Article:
Book Review: The Bell Jar

The Bell Jar, by Sylvia Plath

The Bell Jar: it’s a classic, acclaimed as a major work of feminist literature. Semi-autobiographical and published less than a month before Sylvia Plath killed herself in 1963. I felt slightly embarrassed I hadn’t read it at my ripe old age.

So, how was my experience of this seminal text? I’m so sorry to say it, but it wasn’t a good one. It was Plath’s only novel and it felt like a writer’s clumsy first attempt. Esther, our protagonist, is two dimensional. Sure, she suffers from depression, which you would hope would make her a more complex character. But she is hard to connect to, she doesn’t ring true. The other characters are stock too; there’s the Medical Degree Boyfriend, the Prim and Proper Mother, the Unsympathetic Male Doctor.

What about as a work of feminist fiction? Well it works insofar as it shows how it used to be for women. Esther is so stressed out with the fear of getting pregnant that it consumes her. Pregnancy, then, meant that the lives of educated, driven women could be felled in one swoop. It made me so grateful for the control I am able to have over my own body, through societal and scientific advances.

Overall, the ‘women’s issues’ that Esther faces are not mine. As a feminist text, the Bell Jar did not feel relevant to me. One aspect felt more current; the pushing of women into more ladylike careers. Esther is educated and intelligent, yet her mother persists in encouraging her to learn shorthand and become a typist rather than building a successful career.

Recently I visited the London Transport Museum, where a video was showing on a loop. In it, women who worked in the industry described the obstacles they had to overcome to make it in a male-dominated world. One worker pointed out that when young girls show an interest in making or building things they are pointed towards the more feminine routes of art and architecture rather than construction and engineering. This, then, is still a 21st century feminist issue.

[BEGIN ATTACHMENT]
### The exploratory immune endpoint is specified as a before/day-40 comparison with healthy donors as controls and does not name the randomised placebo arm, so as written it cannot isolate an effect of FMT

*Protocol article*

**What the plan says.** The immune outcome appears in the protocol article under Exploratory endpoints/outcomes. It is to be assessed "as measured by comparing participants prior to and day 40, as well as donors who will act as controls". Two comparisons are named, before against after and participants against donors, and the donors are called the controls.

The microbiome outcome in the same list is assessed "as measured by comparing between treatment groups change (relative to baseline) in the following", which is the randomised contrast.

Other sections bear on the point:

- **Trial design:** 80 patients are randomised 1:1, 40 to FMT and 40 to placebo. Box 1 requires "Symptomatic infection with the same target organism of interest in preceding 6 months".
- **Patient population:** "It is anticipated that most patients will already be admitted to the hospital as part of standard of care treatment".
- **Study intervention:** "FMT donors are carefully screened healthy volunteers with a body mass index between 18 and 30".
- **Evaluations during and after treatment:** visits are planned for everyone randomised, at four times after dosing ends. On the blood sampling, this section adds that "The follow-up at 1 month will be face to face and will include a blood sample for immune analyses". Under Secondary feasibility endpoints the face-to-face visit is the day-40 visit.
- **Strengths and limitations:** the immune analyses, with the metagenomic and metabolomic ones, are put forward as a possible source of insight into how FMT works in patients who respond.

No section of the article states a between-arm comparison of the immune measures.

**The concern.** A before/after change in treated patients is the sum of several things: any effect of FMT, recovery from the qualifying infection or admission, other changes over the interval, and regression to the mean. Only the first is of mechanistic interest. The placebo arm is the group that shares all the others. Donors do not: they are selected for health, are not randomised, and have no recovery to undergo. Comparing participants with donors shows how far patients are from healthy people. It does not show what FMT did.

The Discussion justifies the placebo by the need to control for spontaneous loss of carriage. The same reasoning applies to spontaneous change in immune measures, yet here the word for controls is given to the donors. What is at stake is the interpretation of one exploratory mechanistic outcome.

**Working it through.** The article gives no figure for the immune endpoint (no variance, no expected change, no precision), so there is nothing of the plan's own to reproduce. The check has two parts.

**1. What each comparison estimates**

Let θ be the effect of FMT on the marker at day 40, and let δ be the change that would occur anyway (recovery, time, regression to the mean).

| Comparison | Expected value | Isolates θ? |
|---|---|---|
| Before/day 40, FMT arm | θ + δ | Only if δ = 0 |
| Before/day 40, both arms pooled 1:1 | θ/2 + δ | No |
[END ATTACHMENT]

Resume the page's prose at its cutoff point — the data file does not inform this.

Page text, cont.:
As a short book, the Bell Jar is worth a quick read. Try to give it a go when you are not already feeling depressed. As a warning, if you are not already, this novel is sure to get you down.


3 thoughts on “Book Review: The Bell Jar

  1. lovelyjo says:

    Felt I had to comment on this as I have read this novel twice (not recently though) and thought I could offer a different perspective. I don’t think readers are supposed to connect with Esther and perhaps the characters seem like stock characters because Esther sees them that way. Both times I have read this, there are some graphic and powerful images that have stayed with me and at times it is an uncomfortable read… not sure if I like or dislike it but I don’t think that really matters. Have you ever read any of her poetry? Would be interested to hear your take on that! X


  2. Levi says:

    Thanks for your review. I too had conflicting feelings about this book. Plath the woman seems an interesting mystery. But the novel as a work of its own… does it stand apart? I don’t quite think so. I also wondered if my perspective as a male was preventing me from connecting, but I think it just wasn’t as good as I’d hoped.

    Here is my review if you’re interested:

    Take care!


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